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UN special envoy calls on ASEAN to form regional protection framework for those affected by Myanmar crisis

Dr Noeleen Heyzer also urged international and regional communities to act as a united front on the humanitarian crisis, and pressure the regime to end the violence and return the country to democracy.

UN special envoy calls on ASEAN to form regional protection framework for those affected by Myanmar crisis

United Nations Secretary-General's special envoy on Myanmar Noeleen Heyzer speaks to CNA during the second anniversary of the Myanmar military coup, January 30, 2023.

SINGAPORE: Two years after a military coup in Myanmar, impact on the country and its people has been “devastating”, said the United Nations Secretary-General's special envoy on Myanmar Noeleen Heyzer.

Dr Heyzer said she plans to rally members of the Association of Southeast Asian Nations (ASEAN) and Myanmar's neighbours to form a regional protection framework to help those suffering from the turmoil.

“We need ASEAN to start talking about a regional protection framework for the refugees and for the forcibly displaced people … If possible, to (also) have a monitoring system in the region to monitor violence and reduce it,” the special envoy told CNA on Monday (Jan 30).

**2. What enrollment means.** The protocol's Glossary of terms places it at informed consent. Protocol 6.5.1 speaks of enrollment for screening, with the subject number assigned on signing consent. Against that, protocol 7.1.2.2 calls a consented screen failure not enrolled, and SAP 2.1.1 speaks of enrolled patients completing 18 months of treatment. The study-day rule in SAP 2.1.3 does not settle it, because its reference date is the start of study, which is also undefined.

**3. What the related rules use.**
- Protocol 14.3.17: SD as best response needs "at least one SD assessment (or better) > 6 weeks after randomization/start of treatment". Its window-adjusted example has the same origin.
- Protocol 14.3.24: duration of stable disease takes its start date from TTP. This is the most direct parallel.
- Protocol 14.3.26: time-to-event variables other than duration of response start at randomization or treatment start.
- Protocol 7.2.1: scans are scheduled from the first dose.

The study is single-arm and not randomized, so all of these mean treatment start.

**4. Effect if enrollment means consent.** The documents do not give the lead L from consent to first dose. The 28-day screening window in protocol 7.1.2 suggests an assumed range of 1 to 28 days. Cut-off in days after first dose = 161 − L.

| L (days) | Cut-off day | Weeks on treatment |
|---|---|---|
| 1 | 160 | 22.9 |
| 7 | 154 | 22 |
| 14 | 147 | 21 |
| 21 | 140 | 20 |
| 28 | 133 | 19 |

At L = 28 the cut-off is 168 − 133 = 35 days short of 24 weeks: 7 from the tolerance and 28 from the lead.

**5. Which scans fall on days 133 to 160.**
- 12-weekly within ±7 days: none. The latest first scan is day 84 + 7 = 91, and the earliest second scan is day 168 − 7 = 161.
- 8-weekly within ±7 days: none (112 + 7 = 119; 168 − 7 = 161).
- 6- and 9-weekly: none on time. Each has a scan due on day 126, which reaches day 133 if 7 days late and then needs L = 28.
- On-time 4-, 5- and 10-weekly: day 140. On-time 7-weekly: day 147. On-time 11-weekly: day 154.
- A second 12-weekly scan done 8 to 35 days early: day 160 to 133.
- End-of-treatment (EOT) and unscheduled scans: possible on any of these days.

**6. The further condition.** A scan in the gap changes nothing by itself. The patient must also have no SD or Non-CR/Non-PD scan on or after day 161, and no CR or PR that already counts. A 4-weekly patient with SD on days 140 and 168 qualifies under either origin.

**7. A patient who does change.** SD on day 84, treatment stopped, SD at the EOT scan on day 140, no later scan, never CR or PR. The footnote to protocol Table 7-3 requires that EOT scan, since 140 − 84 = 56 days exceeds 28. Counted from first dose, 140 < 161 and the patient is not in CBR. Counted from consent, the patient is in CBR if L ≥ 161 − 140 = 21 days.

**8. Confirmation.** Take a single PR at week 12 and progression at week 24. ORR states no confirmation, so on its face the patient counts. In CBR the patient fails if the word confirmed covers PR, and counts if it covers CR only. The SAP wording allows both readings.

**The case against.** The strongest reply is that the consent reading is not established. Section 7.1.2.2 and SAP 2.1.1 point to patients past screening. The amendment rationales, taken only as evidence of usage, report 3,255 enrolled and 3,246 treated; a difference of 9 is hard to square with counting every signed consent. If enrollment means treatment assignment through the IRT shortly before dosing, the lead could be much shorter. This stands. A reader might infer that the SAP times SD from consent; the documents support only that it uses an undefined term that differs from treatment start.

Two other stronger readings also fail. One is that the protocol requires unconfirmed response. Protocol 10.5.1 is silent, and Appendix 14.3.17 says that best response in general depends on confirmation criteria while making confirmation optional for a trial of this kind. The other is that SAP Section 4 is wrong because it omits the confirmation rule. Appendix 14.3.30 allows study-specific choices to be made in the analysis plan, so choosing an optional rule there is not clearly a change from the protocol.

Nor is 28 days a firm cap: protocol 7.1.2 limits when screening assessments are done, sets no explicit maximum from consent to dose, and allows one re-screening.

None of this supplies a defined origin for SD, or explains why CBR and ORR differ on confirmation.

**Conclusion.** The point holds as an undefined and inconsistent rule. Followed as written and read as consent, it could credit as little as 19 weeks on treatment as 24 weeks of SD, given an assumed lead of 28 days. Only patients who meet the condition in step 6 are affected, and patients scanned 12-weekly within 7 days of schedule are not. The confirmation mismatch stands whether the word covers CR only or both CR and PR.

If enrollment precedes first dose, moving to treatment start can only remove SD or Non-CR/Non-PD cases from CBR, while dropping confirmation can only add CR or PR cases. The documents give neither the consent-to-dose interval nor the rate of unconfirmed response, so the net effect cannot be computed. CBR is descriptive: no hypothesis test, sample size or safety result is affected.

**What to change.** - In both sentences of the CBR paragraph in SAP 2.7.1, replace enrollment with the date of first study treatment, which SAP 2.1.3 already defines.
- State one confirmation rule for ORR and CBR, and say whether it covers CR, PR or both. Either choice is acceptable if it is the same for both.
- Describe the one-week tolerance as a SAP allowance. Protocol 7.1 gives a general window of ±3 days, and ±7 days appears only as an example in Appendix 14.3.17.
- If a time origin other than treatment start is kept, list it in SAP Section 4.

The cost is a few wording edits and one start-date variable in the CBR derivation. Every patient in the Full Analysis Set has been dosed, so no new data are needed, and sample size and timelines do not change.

She also urged international and regional communities to act as a united front on the humanitarian crisis, and pressure the regime to end the violence, listen to the people, and return the country to democracy.

She noted that the UN Security Council’s adoption of a rare resolution on Myanmar in December – its first in more than seven decades and which demands an end to the violence – is an indication of such unity, but stressed that voices need to be converted into action.


Myanmar’s army seized power from the elected government of democracy icon Aung San Suu Kyi in February 2021, and used lethal force to suppress widespread opposition to the takeover.

The UN has accused the military of war crimes and crimes against humanity in its bloody crackdown of dissidents, with thousands of protesters and activists arrested or killed.

The military junta has claimed that multi-party elections must be held “as the people desire”, but critics have said polls cannot be free and fair in the current turmoil.

Dr Heyzer also expressed scepticism over the nation's planned polls, warning that an election could incite more violence.

“This is an election that the people do not want, and see this as an attempt to supplant the 2020 NLD landslide (win),” she said, referring to the last general election during which Aung San Suu Kyi and her National League for Democracy (NLD) party secured a resounding victory.

“The (upcoming) election will be a trigger point for greater violence. It will prolong the crisis and will make the return to a democratic path and to a path of stability more difficult.”

Myanmar nationals living in Thailand hold a picture of former Myanmar leader Aung San Suu Kyi during protest marking the two-year anniversary of the military takeover that ousted her government, outside the Myanmar Embassy in Bangkok, Thailand, Feb. 1, 2023. (AP/Sakchai Lalit)

Dr Heyzer said the UN is “extremely concerned” about the polls and emphasised that the intergovernmental organisation’s position “has always been to be in solidarity with the people”.